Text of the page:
Firstly, it’s been accepted that Bill Murray would not be back. We need someone with that same kind of sarcastic wit that Murray brought to the role of Peter Venkman. As I look across the entertainment landscape, I find only one comedian with the same vein of sarcasm: David Spade. Like Murray, he’s a former Saturday Night Live member, and he’s currently getting rave reviews for his role on the sitcom Just Shoot Me. Just watch one episode of his show, and you’ll see that he’s got the stuff to be the next Bill Murray. And besides, can’t you just see him whining, “He slimed me?”

The character of Egon was described by some as “a post-modern Mr. Spock,” so we’ll need someone who can bring that deadpan seriousness to the business of Ghostbusting. The actor I have in mind already has lots of experience dealing with the paranormal in a straight-faced way. Yes, I’m talking about former X-Files star David Duchovney. With his few comedic episodes of X-Files, he’s shown us that he can do comedy. In fact, right now he’s doing a sci-fi comedy called Evolution, which is being directed by Ghostbusters director Ivan Reitman. Reitman has already gone on record as saying, “David has tremendous, untapped comic potential.” I think he’s our next Egon.

On a side note, let me talk about Evolution. When Men In Black first came out, it was described as “Ghostbusters meets X-Files.” Well, I’ve been reading up on Evolution, and to me it’s starting to sound like “Men In Black from the director of Ghostbusters and starring the guy from X-Files.” But still, ya gotta love the movie poster: a three-eyed happy face with the simple tag line “Have a nice end of the world.” Summer 2001.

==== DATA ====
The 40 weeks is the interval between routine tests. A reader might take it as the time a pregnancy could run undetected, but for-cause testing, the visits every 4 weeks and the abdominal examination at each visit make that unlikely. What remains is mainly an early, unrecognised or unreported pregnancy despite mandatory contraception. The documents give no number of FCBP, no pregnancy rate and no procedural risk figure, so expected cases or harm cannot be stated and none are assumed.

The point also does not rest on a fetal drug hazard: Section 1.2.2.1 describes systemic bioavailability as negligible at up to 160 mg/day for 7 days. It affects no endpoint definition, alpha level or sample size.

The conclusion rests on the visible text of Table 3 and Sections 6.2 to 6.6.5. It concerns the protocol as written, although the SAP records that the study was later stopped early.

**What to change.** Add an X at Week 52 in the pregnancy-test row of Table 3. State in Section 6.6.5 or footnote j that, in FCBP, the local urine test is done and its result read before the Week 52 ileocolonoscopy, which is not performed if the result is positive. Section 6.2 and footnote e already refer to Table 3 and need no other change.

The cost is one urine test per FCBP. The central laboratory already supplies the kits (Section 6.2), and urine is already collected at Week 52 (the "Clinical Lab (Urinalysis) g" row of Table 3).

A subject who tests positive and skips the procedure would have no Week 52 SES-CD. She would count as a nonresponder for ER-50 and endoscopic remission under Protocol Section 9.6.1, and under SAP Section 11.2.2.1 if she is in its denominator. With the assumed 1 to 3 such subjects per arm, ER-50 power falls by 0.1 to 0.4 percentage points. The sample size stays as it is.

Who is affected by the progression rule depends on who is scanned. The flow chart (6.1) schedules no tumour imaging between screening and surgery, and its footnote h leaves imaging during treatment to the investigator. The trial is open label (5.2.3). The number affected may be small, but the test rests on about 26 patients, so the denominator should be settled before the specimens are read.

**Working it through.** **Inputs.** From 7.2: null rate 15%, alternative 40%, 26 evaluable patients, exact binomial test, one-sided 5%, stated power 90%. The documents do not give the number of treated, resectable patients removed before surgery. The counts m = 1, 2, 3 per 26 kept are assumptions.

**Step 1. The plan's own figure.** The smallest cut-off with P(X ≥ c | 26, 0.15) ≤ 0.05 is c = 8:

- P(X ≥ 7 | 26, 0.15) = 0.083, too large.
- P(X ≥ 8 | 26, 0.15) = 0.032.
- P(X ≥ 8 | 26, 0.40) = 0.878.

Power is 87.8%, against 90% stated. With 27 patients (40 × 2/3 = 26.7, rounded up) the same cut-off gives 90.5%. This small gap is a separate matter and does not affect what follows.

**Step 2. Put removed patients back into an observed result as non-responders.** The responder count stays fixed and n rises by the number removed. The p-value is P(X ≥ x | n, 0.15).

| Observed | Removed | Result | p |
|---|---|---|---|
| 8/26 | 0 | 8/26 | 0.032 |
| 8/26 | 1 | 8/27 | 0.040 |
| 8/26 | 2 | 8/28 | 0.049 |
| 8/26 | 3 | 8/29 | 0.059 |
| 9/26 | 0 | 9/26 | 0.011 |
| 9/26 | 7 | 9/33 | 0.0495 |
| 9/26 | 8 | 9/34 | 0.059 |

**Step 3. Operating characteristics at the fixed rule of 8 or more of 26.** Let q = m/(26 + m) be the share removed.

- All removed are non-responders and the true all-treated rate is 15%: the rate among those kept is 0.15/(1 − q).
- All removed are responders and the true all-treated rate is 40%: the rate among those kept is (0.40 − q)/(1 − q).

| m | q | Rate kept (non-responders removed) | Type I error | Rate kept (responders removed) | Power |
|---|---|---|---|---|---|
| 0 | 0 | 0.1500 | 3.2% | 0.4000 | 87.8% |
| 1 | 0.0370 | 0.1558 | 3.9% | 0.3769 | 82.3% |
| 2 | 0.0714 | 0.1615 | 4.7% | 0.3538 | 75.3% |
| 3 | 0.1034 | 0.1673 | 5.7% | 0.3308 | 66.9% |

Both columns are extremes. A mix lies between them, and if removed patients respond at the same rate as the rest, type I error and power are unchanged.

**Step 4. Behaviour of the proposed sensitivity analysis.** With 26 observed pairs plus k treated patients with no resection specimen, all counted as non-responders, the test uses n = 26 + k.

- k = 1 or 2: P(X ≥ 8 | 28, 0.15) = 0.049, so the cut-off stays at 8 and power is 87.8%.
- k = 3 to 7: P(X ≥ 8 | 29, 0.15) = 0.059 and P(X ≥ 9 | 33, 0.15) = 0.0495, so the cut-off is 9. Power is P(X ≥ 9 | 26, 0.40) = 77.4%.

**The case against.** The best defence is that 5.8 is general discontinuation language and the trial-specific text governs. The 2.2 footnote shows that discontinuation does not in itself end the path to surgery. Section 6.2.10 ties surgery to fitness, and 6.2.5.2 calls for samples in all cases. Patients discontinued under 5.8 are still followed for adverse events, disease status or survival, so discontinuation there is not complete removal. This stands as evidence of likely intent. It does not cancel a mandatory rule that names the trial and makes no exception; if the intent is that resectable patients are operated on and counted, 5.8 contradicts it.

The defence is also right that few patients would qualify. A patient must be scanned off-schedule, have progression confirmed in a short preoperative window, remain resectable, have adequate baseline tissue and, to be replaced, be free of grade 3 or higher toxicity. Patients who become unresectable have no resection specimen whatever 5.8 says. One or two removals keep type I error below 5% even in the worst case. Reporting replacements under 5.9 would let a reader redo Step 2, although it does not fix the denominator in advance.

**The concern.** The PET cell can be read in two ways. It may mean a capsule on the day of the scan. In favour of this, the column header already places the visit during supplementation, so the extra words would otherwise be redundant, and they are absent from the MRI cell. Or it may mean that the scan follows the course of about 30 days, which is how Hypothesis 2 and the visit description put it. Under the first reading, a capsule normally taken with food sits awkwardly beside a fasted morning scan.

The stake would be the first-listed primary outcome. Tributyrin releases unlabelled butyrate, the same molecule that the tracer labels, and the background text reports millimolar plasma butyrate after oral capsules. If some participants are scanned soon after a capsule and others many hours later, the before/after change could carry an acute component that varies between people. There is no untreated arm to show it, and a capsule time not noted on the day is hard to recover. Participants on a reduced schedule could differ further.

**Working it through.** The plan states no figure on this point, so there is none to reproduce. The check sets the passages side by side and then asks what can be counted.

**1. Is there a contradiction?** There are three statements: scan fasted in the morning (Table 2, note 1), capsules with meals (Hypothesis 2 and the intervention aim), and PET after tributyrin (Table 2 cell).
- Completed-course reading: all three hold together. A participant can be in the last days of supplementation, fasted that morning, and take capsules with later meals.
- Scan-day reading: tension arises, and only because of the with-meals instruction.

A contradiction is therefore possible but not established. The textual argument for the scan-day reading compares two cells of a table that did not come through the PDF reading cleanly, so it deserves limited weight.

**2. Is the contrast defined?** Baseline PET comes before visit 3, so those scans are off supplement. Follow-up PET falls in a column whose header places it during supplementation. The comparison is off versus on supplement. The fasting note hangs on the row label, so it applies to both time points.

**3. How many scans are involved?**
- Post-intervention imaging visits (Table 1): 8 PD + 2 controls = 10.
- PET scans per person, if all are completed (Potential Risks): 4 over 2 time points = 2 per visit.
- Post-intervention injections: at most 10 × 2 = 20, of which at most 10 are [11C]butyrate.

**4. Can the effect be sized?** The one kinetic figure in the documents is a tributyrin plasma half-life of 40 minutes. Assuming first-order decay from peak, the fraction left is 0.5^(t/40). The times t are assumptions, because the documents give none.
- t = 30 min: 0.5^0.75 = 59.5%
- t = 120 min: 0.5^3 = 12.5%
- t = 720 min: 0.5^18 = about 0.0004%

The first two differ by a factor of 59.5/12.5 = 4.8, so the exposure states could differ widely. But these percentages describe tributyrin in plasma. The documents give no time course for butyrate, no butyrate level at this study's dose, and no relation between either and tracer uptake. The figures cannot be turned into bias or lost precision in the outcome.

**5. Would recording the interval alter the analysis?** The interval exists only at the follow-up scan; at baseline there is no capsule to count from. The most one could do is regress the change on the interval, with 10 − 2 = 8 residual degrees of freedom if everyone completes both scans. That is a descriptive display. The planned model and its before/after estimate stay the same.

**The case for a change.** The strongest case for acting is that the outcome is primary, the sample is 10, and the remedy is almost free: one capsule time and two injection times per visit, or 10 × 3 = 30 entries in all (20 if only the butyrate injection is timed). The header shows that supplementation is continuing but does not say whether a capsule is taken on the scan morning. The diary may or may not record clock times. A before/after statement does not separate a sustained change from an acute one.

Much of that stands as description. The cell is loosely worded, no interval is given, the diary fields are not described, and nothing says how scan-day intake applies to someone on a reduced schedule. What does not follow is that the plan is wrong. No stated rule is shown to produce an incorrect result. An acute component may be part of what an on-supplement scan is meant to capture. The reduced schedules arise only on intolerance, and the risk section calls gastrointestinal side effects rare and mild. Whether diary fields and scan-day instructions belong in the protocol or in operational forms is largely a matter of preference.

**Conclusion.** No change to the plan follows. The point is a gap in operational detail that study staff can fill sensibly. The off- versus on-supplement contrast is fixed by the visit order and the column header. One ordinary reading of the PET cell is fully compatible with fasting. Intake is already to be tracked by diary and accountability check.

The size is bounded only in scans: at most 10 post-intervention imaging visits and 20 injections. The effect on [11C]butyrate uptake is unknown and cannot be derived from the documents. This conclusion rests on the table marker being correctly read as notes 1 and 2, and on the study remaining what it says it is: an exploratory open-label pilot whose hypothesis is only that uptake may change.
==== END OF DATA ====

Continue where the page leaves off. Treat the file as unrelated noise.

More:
Back to our Ghostbusters. We need a third member on our team. In the original, Venkman was described as the mouth, Egon the brains, and Ray the heart. We need our heart. I don’t know why, but it’s really important to me that this role be filled by a woman. Maybe because on the Ghostbusters cartoon Janine suited up a few times and wielded a proton pack. So, who do we get? I’m looking at Saturday Night Live star Molly Shannon. She has portrayed a wide variety of characters on her SNL days, and I’m sure that she can bring the same kind of passion for the paranormal to the part that Dan Aykroyd brought to Ray Stantz. She’s perfect.

But now, who should be our returning Ghostbusters? That’s easy: Ray and Egon. As previously mentioned, they were described as being the heart and brains of the original team. Nothing can live without the heart and brain. And besides, a third film has always been Dan Aykroyd’s pet project. It would be a crime not to have him back!